Gladstone Investment Corporation, ticker GAIN, is our next pick. A BDC with a 7.1% dividend yield and another unique business model in that business development space.
Gladstone specializes in controlled buyouts of companies, partnering with management in that lower- and middle-market section of businesses in the U.S. The company focuses on cash-flow positive businesses with strong management, then helps them buy out the debt and equity owners to take the company private.
The current portfolio includes 29 companies in 14 industries and $631 million in total assets. And in these companies, Gladstone takes an equity and a debt position, so it owns a piece of the company and it’s a lender.
That equity position gives it more upside potential versus the debt-focused BDCs. Gladstone’s three-year return on equity is 16% versus an industry average of just 6% ROE, while the debt component of its business gives it a little more stability for cash flows.
Gladstone has made 168 consecutive monthly distributions since 2005 along with its supplemental distributions so a solid payer here and a great yield.
Another risk in these monthly payers, and you might have picked up on this already, is that most are from special business structures like real estate investment trusts, REITs, master limited partnerships, MLPs, and business development companies, BDCs.
These types of businesses get special tax breaks if they pay out most of their income as dividends. That means huge dividends but also a lot of uncertainty and some of the problems we’ve talked about.
One of those problems is the net income or earnings measure you hear about with other stocks, it’s totally meaningless with REITs and MLPs. These real estate and energy companies hold physical assets like property and pipelines that they can take a special depreciation charge each year against income. Now that helps lower the companies’ taxable income but they’re not actually paying out that depreciation in cash. It’s an accounting trick and it makes reported income completely worthless as a measure of the company’s financial health.
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Instead of using earnings measures like the price-to-earnings ratio or the payout ratio with these stocks, you have to use special measures of cash flow called funds from operations, FFO, and distributable cash flow or DCF.
Our next monthly dividend stock is AGNC Investment, ticker AGNC, a mortgage REIT with a 12.7% dividend yield.
As a mortgage REIT, AGNC invests in packages of home loans instead of owning the physical property. Mortgage REITs borrow on short-term funding then make those investments in long-term loans to benefit from the spread in rates. Most of the company’s assets, 87% are in 30-year loans while another 10% are in 15-year mortgages.
This one almost didn’t make the list because its stock price has been really volatile lately but one thing I really love about the company is that most of its loans are backed by Fannie Mae or Freddie Mac. So while the interest rate environment has really hit the shares, default risk on loans isn’t much of an issue.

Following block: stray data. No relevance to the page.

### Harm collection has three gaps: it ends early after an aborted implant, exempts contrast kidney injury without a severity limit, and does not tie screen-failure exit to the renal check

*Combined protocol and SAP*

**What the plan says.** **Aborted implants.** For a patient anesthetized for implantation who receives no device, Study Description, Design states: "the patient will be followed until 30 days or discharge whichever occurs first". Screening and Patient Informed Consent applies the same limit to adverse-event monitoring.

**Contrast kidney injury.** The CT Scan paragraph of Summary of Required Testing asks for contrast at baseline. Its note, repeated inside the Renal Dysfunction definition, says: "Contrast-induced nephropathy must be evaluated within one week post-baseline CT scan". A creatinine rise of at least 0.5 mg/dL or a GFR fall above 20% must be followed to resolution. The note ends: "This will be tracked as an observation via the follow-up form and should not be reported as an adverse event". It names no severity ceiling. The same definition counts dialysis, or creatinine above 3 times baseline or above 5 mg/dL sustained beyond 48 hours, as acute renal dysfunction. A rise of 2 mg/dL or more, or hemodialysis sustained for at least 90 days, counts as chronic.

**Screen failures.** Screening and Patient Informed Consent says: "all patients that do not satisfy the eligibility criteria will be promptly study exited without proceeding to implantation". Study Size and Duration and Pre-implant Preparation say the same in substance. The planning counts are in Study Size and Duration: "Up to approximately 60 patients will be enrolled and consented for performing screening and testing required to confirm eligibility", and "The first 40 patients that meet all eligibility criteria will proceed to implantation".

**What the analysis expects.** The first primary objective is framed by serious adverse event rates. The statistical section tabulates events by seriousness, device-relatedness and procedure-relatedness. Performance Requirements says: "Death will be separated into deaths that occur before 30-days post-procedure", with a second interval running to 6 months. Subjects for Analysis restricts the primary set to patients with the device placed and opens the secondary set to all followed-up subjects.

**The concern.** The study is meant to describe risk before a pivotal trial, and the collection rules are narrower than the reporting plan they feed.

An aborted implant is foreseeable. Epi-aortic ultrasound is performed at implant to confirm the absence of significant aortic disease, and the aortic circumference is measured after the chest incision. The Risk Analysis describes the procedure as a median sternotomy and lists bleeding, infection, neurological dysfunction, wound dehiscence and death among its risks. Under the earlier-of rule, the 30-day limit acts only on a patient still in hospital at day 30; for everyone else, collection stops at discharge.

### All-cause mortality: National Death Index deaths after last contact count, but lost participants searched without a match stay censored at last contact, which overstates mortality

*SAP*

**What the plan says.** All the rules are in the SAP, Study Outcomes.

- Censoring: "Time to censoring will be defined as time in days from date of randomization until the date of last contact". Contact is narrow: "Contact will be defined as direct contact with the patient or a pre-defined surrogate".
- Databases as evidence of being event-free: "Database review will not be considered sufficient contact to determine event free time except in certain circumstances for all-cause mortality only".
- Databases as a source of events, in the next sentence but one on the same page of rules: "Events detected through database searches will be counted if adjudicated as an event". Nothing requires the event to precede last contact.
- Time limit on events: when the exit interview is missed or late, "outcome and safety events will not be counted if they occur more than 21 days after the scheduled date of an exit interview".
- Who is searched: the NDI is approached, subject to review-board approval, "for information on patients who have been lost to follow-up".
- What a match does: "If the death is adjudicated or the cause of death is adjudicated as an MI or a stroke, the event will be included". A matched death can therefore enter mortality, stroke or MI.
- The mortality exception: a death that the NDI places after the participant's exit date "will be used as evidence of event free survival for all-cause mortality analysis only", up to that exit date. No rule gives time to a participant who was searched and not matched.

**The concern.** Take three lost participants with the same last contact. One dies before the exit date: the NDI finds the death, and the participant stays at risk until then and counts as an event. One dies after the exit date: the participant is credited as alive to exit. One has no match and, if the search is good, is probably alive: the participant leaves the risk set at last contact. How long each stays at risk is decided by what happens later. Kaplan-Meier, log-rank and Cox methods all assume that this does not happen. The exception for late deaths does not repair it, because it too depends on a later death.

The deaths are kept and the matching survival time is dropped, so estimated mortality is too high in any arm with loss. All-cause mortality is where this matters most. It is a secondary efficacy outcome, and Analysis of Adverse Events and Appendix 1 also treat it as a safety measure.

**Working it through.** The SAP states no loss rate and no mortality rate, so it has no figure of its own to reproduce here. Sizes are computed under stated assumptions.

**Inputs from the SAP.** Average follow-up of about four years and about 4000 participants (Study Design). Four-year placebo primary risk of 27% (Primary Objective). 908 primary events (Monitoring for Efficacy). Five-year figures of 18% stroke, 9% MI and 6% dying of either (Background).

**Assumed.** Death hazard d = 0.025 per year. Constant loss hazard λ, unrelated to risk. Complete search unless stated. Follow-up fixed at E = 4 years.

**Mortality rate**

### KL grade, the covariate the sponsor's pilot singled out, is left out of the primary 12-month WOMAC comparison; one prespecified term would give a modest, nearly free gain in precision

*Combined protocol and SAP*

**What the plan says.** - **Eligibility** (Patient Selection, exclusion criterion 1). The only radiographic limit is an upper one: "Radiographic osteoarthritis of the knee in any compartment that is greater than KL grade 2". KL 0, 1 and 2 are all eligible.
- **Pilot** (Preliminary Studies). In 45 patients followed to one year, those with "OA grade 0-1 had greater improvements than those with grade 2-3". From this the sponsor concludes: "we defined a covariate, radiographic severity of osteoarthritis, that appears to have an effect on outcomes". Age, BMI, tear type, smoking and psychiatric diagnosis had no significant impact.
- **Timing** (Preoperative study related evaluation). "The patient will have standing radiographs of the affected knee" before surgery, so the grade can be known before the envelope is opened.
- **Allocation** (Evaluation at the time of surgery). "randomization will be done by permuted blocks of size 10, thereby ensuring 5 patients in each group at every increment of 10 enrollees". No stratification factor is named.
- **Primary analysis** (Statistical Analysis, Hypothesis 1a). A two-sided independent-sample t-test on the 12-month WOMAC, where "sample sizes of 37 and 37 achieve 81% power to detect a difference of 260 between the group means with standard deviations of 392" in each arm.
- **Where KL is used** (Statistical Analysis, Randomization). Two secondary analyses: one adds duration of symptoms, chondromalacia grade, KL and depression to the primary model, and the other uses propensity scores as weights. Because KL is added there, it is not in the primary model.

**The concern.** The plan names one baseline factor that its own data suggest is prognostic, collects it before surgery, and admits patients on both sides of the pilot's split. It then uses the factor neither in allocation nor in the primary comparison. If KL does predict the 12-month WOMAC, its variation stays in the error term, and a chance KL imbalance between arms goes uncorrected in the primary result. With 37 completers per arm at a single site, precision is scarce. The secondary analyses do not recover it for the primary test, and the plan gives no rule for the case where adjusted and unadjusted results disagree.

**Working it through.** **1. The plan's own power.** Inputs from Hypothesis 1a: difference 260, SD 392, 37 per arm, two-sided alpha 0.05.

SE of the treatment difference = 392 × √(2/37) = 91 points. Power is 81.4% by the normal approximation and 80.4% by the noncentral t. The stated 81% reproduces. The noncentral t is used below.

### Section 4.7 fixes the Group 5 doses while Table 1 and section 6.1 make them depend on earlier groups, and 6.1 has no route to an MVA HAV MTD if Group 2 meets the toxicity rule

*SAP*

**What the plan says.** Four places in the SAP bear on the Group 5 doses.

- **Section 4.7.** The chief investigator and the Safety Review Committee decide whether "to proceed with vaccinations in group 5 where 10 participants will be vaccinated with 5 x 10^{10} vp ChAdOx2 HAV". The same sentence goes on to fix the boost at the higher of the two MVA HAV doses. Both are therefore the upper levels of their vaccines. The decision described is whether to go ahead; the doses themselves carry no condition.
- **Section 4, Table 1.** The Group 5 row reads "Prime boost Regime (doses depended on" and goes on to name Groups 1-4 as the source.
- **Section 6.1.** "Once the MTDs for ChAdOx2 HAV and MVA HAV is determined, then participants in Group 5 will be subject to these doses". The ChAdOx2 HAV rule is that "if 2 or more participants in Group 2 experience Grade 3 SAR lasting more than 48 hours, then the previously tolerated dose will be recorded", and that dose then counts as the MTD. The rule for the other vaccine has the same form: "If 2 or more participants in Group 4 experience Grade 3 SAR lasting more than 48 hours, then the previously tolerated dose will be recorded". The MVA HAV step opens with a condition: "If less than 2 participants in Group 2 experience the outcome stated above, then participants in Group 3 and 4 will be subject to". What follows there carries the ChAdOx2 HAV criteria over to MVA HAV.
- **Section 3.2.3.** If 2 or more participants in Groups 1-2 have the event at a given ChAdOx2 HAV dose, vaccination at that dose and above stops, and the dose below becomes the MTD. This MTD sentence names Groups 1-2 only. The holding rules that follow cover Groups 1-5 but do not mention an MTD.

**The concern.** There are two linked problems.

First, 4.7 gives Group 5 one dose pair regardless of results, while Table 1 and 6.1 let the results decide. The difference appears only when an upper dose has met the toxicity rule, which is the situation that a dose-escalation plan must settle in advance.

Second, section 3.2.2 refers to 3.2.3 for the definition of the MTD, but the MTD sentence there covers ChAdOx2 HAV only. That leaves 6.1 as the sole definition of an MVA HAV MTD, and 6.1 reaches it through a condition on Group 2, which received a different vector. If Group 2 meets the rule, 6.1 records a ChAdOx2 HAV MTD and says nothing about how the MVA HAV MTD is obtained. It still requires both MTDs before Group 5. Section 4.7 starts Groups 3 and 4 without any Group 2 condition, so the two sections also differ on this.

Now the shares have tanked 18% since April so I want to address that and the outlook going forward. Anytime you get a huge drop in interest rates, mortgage REITs get slammed on pre-payments. Basically all the people refinancing and pre-paying their mortgages, the mortgage REITs get that investment back sooner than expected and now have to reinvest the money at lower rates.
The inverted yield curve, where short-term rates are higher than long-term yields, hasn’t helped either because that eats away at the funding spread for mortgage REITs. The net interest spread for AGNC, that’s the difference between what it pays on funding to the rate collected on investments, is down to just 1% from 1.55% in 2017.
That’s not a great environment for mortgage REITs but I think it’s a good opportunity to pick up shares at a discount now. Rates may be low and heading a little lower for a while but they will rebound and that’s going to mean upside return on top of the huge dividend yield for this monthly payer.
Bonus Monthly Dividend Fund for Safety
That’s five of the top monthly dividend stocks and offer a combined dividend yield of 7.6% paid every single month but I wanted to offer one more pick. Instead of another stock pick, I wanted to pick something that would not only give you those monthly dividends but the opportunity to take some risk out of your portfolio and diversify it a little.
The Vanguard Total Bond Market Fund, ticker BND, holds over 8,000 bonds and pays a 2.8% dividend yield.
So the yield on this one is quite a bit lower than the stocks on the list but this is the ultimate in safety and consistency. Almost two-thirds of the portfolio is in U.S. government bonds and the rest is all investment-grade corporate, so defaults are almost non-existent.
This is an intermediate-term bond fund, so bonds with a maturity around eight years instead of longer- or shorter-term bonds. That means the price won’t be hit as hard when interest rates do increase and the fund has produced a 4.2% annualized return since 2007.
I'm linking at the end of the video to another on valuing these monthly dividend stocks. I’ll explain why the price-to-earnings ratio is completely meaningless and two measures you can use to find the best value in monthly dividend stocks. Don’t forget to join the Let’s Talk Money community by tapping that subscribe button and clicking the bell notification.
Read the Entire Dividend Investing Series